88-hour Rule – time constraint applied to “continuous loading.” For a single lot with multiple carriers, there may be no breaks in loading exceeding 88 hours. This allows breaks for overnights, weekends, holidays, breakdowns, etc. This does not mean that every container in a lot must be loaded in 88 hours. For example, an applicant could load a container, stop for 88 hours, load another container, stop for 88 hours, etc. The 88-hour time limit begins after the carrier is sampled. This time limit also applies to official weighing services.

Average Composite – Container samples graded individually with factor results averaged together to get one grade. A maximum of 20 containers may be averaged per certificate.

Average Grade – See “average composite.” This is not to be confused with “Average Quality Certification,” which is a term applied to CuSum lots.

Booking - A portion of a contract that has designated space on an ocean vessel.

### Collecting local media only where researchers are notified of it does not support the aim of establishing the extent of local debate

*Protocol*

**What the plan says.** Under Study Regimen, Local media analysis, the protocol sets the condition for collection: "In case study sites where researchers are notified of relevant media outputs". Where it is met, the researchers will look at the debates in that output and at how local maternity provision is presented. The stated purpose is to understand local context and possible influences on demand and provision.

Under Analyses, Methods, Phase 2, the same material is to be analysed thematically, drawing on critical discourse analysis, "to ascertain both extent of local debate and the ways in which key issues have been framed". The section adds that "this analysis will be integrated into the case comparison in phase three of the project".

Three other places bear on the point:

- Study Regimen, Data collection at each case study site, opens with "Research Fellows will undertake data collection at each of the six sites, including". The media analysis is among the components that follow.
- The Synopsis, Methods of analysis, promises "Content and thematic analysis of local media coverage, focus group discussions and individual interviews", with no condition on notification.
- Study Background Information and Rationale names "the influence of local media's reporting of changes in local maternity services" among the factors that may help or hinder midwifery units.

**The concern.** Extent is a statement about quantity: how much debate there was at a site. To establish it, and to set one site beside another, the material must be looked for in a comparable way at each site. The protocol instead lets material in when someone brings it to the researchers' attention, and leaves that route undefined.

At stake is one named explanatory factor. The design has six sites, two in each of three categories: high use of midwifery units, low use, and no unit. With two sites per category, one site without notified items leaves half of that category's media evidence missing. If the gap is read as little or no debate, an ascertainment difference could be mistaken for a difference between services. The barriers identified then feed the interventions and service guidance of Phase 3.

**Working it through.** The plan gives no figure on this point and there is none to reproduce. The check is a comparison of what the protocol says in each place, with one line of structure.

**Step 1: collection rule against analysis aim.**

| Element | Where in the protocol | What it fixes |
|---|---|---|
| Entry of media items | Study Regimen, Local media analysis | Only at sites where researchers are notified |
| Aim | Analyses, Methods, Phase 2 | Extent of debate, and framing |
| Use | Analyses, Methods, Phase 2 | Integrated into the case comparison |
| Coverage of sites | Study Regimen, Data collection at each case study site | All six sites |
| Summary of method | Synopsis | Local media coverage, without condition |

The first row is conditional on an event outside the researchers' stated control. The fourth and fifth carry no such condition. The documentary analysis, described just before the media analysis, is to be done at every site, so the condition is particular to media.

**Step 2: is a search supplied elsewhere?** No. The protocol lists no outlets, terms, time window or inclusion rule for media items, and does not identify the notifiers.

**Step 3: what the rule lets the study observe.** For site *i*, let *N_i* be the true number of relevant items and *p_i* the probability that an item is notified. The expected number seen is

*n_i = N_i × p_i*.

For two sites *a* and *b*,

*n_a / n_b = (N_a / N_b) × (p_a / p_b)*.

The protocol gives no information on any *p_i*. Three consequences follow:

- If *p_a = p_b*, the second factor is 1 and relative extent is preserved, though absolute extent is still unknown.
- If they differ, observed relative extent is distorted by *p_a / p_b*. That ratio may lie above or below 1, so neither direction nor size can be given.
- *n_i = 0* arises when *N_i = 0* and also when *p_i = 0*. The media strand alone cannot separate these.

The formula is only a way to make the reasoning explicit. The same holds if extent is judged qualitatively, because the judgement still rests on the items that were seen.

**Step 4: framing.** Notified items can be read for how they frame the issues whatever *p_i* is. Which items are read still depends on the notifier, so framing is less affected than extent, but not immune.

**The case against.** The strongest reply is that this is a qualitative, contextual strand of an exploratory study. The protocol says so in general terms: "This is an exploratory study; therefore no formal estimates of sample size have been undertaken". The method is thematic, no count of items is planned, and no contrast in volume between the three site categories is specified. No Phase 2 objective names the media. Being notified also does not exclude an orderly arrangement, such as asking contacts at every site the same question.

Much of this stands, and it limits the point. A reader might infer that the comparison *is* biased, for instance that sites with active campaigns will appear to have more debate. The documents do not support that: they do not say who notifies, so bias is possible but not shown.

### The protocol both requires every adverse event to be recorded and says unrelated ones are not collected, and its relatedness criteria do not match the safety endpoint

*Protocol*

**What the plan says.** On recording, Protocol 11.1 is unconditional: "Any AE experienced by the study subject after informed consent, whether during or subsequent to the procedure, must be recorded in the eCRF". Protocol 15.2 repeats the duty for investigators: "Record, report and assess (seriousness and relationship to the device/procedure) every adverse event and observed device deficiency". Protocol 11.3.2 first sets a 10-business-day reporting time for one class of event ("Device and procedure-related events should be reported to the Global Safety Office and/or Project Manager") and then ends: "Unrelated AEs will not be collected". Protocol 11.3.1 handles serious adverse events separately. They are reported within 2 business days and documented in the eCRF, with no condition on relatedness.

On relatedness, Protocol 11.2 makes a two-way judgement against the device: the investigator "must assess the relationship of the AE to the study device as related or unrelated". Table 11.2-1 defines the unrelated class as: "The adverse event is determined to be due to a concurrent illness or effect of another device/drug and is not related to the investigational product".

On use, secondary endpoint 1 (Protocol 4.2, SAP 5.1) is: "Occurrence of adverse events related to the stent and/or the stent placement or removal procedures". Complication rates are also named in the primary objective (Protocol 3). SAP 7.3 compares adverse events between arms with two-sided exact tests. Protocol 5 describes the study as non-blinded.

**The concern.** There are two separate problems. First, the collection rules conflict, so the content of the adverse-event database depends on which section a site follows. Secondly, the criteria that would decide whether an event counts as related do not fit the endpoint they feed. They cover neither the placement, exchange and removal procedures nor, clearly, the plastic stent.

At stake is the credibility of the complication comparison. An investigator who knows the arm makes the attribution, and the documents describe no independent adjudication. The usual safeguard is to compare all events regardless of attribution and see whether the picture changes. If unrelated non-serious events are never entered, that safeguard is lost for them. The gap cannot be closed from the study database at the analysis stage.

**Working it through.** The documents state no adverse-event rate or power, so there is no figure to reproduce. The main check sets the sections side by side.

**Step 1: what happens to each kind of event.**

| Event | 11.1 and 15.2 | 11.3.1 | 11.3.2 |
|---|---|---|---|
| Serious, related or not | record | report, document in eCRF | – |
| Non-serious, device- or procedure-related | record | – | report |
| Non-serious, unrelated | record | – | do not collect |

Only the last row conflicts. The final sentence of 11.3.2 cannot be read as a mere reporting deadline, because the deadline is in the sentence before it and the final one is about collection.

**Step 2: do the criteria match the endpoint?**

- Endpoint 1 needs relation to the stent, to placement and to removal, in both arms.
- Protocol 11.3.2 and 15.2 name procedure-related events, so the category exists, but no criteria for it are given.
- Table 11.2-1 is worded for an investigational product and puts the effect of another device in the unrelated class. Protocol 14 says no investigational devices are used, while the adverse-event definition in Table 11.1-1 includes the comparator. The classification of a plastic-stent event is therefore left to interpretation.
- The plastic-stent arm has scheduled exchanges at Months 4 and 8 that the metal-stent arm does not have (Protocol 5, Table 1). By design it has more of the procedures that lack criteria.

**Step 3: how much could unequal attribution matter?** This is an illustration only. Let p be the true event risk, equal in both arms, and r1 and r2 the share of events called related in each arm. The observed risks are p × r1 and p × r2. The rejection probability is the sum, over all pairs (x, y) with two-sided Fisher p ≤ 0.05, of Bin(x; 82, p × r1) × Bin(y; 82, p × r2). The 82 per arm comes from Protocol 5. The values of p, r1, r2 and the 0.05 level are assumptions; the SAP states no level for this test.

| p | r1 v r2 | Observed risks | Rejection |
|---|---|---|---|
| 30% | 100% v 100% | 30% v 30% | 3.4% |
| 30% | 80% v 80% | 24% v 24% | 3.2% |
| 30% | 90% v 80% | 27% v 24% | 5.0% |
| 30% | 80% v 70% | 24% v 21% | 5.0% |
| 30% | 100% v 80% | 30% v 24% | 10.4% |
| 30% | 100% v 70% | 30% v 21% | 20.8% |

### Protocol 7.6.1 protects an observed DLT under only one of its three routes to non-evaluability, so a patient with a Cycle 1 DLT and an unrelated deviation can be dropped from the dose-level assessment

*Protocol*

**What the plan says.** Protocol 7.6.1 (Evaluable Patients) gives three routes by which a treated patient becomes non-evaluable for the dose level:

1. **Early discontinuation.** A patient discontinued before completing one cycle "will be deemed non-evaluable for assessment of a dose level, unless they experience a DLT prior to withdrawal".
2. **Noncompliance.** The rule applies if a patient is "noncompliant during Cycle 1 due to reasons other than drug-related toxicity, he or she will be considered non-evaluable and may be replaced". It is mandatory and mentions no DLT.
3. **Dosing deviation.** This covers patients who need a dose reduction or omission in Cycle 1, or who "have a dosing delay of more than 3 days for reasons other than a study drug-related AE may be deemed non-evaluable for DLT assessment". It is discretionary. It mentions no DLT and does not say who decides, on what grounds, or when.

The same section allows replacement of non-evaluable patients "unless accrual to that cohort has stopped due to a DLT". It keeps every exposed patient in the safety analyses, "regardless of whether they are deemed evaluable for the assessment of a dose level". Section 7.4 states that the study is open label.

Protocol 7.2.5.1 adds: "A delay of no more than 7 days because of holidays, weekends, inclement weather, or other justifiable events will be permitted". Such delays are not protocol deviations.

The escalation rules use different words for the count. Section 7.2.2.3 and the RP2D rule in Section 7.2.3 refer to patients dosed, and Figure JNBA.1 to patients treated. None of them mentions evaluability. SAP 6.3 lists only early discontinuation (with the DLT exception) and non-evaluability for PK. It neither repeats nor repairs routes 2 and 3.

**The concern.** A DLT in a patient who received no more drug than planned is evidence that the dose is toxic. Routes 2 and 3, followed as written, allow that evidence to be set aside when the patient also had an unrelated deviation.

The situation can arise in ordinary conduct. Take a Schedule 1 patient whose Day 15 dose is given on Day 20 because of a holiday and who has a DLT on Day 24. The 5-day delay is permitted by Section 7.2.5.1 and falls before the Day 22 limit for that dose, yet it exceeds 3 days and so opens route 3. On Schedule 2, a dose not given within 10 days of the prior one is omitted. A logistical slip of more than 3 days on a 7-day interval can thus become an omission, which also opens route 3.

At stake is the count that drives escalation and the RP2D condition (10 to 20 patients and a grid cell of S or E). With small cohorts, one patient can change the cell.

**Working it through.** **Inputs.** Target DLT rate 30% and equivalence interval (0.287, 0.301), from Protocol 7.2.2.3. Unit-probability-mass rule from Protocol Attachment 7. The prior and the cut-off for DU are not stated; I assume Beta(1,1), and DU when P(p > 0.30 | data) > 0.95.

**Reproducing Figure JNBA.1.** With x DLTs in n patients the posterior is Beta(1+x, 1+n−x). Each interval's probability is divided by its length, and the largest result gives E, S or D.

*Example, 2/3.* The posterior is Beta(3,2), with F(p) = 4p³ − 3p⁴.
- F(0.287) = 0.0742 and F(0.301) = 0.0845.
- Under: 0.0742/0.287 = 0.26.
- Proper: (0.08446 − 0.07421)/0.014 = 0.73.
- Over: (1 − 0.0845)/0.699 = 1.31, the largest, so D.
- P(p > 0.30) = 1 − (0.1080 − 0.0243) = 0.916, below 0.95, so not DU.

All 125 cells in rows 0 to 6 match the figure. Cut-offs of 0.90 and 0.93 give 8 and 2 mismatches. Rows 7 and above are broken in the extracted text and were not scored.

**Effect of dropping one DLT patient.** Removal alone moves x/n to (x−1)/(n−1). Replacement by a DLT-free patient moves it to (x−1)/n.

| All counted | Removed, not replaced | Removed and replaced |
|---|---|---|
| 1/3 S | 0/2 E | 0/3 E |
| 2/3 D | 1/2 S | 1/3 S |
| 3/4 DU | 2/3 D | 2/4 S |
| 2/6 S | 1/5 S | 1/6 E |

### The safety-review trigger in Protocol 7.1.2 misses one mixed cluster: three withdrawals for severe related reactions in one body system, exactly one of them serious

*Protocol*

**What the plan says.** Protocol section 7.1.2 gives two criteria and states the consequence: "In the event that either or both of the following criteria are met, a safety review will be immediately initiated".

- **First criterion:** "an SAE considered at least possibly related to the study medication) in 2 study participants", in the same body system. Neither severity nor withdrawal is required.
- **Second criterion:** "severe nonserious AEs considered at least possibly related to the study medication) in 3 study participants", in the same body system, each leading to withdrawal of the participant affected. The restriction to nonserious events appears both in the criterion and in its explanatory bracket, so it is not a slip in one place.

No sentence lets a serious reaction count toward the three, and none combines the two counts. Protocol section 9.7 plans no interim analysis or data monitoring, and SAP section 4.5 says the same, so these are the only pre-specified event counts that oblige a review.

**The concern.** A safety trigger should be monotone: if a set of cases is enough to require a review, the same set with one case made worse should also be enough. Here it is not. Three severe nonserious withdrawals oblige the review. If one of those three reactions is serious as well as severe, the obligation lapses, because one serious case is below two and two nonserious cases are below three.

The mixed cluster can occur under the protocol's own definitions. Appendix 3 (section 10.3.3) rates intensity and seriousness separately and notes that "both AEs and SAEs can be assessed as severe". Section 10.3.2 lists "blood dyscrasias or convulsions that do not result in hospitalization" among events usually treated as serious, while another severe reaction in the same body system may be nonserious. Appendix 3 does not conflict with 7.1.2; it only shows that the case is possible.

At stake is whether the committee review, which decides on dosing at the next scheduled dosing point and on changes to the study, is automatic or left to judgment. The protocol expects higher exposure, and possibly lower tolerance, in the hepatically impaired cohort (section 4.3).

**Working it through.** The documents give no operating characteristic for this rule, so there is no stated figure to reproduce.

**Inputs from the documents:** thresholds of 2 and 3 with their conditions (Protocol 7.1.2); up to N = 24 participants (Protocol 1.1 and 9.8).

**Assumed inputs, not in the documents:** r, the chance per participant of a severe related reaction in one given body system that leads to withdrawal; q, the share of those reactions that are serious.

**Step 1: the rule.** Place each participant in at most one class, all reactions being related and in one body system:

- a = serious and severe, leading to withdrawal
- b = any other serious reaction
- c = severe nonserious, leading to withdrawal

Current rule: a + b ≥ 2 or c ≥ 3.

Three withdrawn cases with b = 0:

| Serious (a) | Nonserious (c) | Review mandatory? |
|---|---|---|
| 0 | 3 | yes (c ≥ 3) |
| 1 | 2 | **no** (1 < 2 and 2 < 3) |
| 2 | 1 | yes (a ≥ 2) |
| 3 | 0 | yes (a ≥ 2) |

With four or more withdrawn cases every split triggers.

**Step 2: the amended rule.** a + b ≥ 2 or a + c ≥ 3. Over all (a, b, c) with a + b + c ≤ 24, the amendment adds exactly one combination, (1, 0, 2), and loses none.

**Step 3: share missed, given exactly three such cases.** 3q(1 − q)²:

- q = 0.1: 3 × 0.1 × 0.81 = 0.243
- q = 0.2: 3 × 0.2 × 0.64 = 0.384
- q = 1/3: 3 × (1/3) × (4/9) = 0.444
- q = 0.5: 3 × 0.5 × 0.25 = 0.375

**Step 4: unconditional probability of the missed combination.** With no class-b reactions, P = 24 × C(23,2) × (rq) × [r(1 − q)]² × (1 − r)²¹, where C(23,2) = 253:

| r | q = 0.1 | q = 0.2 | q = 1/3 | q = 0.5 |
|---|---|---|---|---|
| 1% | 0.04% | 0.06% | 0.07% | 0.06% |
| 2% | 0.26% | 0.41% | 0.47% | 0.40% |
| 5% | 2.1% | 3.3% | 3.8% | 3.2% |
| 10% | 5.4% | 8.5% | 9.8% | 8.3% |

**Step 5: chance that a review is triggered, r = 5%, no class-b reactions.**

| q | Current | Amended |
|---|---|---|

Combined Lot – upon applicant request, a certified lot of grain (e.g., a certificate for 20 containers containing U.S. No. 2 YC) may be combined with another certified lot of grain of like quality (e.g., another lot with 20 containers of U.S. No. 2 YC) to get one certificate. To issue a combined lot certificate, the original certificates must be voided. A new certificate will be issued with all carriers listed, and the factor results must be calculated using a weighted average. Combined lot certificates may be formed from single lot certificates that originated in different official service providers’ territories.

Composite Sample – Combining container samples together to make one sample to grade.

Composite Grade – See “composite sample.”

Continuous Loading – a provision that multiple containers loaded as part of the same lot must be loaded in a reasonably continuous fashion. See “88-hour rule.”

Weighted average – used to calculate the factor results for a combined lot certificate. A certificate with 20 containers may be combined with a certificate with 10 containers, provided they are averaged using procedures outlined in Grain Inspection Handbook, Book III, Chapter 1, Section 1.8 “Determining Mathematical or Weighted Average.”


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